At the start of 2021 there were 5.5 million small businesses, but this was down by 6.5% on the previous year . Retiring is one of the most common reasons for selling a business, and after the challenges of dealing with the pandemic, many business owners may wish to retire and sell during 2022.
For some who have had their business for many years this can be an emotional and complex task. It can be difficult to know where to start, and it’s something most will need help with as there are many important legal and financial considerations.
They will need to ensure their company is financially stable and that the profit from the sale will be enough to give them the retirement they have always dreamt of, as well as take care of their loved ones.
One of the first things business owners should do is to spend some time planning the process and understanding what it entails at each stage of the sale.
One recommended approach is to consider three simple questions that are aligned to key stages of the business ownership lifecycle as they will provide useful and important insights for their plans.
1. Will I be able to make my money last?
During the initial pre-sale stage, it’s all about getting the business in the right shape. This is the time to engage a solicitor to ensure that their Articles of Association are up-to-date, employment contracts are in place and any health implications that could affect the seller are taken into consideration. It is also important that wills and Lasting Powers of Attorney are in place, and even keyman insurance and directors’ shareholder protection.
When someone is looking to sell, the primary concern is losing their main source of income. Many are also concerned about the size of their pension pot, with research last year suggesting 45% of small business owners are expecting to outlive their retirement funds.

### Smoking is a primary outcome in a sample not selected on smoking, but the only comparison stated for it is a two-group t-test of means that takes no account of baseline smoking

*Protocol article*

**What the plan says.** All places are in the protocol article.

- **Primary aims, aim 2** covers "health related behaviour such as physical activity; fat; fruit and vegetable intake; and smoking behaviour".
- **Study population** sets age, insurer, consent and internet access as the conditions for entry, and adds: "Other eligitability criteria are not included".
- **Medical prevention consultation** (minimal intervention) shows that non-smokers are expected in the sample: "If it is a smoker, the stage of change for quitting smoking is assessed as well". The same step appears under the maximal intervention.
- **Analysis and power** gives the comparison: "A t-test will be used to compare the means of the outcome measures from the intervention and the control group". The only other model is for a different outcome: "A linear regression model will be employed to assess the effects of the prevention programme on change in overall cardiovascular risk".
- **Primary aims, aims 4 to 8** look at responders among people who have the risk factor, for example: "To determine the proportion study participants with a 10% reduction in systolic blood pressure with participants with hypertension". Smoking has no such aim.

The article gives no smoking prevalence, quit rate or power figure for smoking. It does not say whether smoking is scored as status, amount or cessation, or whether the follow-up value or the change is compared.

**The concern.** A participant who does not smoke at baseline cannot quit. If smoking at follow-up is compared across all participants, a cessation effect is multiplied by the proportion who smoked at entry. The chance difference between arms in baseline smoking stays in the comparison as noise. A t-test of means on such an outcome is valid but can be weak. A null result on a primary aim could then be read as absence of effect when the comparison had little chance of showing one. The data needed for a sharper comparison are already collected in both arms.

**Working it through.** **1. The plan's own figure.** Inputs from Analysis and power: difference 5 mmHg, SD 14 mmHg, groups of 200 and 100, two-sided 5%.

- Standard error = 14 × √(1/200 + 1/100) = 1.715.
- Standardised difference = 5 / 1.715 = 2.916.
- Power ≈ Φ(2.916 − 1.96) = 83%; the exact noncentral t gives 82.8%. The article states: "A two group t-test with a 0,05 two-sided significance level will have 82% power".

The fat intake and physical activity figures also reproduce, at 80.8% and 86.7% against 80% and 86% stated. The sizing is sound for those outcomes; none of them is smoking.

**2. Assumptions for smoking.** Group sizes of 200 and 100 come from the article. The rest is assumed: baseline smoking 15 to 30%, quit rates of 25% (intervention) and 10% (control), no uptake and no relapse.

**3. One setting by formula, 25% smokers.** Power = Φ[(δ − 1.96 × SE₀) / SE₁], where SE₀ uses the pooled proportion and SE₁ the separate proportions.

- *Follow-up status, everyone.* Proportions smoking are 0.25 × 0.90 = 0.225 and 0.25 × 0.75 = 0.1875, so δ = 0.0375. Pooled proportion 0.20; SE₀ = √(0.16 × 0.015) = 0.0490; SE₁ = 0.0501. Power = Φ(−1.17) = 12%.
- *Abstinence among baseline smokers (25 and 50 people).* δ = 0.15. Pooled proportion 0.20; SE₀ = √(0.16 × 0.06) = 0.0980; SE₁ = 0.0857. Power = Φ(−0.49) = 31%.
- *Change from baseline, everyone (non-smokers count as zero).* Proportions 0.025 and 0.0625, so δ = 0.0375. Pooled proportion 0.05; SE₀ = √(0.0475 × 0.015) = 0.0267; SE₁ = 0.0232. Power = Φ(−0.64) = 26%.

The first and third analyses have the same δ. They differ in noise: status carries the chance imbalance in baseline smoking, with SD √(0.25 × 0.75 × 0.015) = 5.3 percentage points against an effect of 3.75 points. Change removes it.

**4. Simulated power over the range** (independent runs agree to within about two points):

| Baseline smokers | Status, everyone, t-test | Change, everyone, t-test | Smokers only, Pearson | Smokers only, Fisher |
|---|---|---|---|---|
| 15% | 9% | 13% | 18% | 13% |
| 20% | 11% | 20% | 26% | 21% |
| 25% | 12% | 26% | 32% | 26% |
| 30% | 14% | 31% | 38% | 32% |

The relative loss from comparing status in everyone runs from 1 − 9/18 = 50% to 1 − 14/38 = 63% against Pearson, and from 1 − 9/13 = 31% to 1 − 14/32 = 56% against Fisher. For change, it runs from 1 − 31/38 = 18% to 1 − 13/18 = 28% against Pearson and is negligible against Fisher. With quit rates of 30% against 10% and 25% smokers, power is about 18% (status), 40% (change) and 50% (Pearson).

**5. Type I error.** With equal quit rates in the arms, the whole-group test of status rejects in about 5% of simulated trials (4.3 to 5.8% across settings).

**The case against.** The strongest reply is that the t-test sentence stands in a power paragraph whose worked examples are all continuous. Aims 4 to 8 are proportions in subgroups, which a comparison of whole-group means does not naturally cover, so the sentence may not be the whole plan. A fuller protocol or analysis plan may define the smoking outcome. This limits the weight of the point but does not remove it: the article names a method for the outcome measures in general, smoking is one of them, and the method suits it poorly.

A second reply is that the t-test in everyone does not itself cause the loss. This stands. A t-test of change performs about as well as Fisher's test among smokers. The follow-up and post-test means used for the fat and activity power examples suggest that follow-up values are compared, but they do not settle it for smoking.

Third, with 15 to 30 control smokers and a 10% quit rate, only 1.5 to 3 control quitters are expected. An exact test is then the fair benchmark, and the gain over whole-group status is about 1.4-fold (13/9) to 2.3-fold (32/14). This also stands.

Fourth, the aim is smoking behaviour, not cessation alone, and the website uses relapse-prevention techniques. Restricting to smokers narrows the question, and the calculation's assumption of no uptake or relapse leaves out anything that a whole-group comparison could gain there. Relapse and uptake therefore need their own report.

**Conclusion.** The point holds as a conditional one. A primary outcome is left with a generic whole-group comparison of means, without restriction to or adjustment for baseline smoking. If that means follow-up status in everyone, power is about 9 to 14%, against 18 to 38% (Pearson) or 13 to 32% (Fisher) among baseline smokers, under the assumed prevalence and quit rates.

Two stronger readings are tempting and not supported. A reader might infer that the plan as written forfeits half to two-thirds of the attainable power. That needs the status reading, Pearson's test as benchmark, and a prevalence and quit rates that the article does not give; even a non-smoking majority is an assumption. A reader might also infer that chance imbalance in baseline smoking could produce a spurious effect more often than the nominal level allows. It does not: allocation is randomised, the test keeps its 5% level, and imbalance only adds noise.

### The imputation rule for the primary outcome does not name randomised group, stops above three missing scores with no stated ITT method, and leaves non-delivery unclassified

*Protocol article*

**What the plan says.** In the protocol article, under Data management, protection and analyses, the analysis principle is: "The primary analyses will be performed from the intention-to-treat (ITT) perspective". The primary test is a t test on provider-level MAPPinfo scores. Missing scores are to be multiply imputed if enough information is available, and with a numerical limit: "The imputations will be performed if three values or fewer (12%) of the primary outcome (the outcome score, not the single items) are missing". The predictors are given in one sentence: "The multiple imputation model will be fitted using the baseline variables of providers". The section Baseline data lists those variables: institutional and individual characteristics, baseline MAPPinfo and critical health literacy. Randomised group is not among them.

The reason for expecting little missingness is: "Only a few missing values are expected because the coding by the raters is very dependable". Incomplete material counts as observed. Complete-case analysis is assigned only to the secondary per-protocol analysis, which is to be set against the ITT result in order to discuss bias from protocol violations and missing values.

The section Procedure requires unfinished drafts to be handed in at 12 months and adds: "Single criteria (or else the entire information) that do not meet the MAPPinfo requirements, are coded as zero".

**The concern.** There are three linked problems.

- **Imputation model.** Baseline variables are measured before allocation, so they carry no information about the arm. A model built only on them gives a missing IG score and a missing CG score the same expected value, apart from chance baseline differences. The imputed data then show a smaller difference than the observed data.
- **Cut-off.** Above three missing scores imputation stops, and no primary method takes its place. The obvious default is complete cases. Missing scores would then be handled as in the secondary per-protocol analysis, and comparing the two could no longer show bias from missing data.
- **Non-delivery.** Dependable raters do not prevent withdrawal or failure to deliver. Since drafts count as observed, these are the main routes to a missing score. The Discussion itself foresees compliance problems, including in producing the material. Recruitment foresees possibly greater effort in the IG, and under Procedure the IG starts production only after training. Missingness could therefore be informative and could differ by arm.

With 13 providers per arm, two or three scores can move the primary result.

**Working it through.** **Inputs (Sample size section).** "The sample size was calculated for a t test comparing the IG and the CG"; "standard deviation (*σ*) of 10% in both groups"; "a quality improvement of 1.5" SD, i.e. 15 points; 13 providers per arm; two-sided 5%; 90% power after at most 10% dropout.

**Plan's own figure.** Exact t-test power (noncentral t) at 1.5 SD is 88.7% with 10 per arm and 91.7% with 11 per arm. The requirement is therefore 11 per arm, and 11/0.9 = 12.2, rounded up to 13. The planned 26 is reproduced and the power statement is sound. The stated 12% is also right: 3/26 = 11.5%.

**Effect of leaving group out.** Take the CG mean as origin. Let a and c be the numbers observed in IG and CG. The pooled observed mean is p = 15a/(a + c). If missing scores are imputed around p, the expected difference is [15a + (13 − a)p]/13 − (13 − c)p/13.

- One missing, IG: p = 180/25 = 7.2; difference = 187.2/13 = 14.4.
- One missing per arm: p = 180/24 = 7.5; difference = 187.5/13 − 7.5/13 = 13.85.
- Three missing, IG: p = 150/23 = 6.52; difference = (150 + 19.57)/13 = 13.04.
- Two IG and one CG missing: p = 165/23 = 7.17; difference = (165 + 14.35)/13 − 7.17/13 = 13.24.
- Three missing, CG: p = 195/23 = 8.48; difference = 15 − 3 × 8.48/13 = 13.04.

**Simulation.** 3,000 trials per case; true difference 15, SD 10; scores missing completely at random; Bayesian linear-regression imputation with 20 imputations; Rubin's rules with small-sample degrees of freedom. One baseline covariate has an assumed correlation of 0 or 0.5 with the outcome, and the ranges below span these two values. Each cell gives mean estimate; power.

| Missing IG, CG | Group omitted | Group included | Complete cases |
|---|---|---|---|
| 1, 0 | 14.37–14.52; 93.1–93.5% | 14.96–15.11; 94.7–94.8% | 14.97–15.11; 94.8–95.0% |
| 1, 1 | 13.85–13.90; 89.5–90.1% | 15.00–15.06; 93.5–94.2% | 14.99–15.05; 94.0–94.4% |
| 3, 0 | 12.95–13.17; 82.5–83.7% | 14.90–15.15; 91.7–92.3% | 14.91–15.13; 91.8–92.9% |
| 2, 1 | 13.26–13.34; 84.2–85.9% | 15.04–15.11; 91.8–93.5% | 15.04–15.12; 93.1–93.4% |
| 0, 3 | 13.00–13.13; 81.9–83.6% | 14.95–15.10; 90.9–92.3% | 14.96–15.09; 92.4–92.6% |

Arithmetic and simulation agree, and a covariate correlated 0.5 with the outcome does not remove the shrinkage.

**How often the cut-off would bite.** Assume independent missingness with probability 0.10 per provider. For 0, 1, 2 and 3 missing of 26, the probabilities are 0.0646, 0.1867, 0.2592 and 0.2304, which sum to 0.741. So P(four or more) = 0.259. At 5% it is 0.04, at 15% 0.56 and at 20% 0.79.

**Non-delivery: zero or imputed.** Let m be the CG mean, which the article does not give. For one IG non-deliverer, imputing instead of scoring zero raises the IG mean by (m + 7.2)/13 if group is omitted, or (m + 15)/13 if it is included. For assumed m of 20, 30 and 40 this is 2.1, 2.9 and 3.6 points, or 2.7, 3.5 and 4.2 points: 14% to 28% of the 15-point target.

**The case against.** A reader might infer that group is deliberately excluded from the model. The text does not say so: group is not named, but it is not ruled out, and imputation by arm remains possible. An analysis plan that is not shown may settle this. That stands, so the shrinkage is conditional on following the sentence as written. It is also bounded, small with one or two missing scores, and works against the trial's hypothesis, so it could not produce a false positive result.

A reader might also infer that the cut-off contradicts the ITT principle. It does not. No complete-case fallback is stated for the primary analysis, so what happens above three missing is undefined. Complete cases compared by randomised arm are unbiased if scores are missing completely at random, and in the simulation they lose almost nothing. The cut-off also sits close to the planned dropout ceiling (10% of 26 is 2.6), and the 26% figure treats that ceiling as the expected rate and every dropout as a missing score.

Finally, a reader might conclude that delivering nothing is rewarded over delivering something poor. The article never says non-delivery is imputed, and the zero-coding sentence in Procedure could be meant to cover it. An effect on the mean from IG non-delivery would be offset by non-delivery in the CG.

Therefore, it’s essential to understand how much money from the sale is needed to achieve all their plans, especially if they were relying on this to fund their retirement. Understanding their current lifestyle and what plans they may have for the next chapter is crucial, and this is where the services of a financial planner can prove invaluable.
Cashflow modelling and budgeting forms an integral part of this process, as it can help business owners understand where they are and helps them better visualise the future. This can provide useful insight into how much they might need. It may show that they could sell for less, or earlier, and still be comfortable, allowing them to make an informed decision when an offer comes in.
2. How will the sale of my business impact my tax position?
Moving onto the selling stage it’s important, prior to the sale, to ensure that all tax allowances are used such as maximising pension contributions and carrying forward any contributions that exceed the annual allowance and still benefit from tax relief. This may be an opportunity to reduce cash held on the balance sheet.
Capital Gains Tax (CGT) may need to be paid on any profit. This can include anything involved with the business, such as land and buildings, machinery and even shares, but it may be possible to reduce the potential tax bill using Business Asset Disposal Relief (BADR).
To qualify for BADR, which replaced Entrepreneur’s Relief in 2020, a business must have been owned for at least two years. If applicable, BADR can be used to reduce the CGT owners pay on qualifying assets down to 10%. This can be applied to the value of the business and its assets up to a lifetime threshold of £1 million.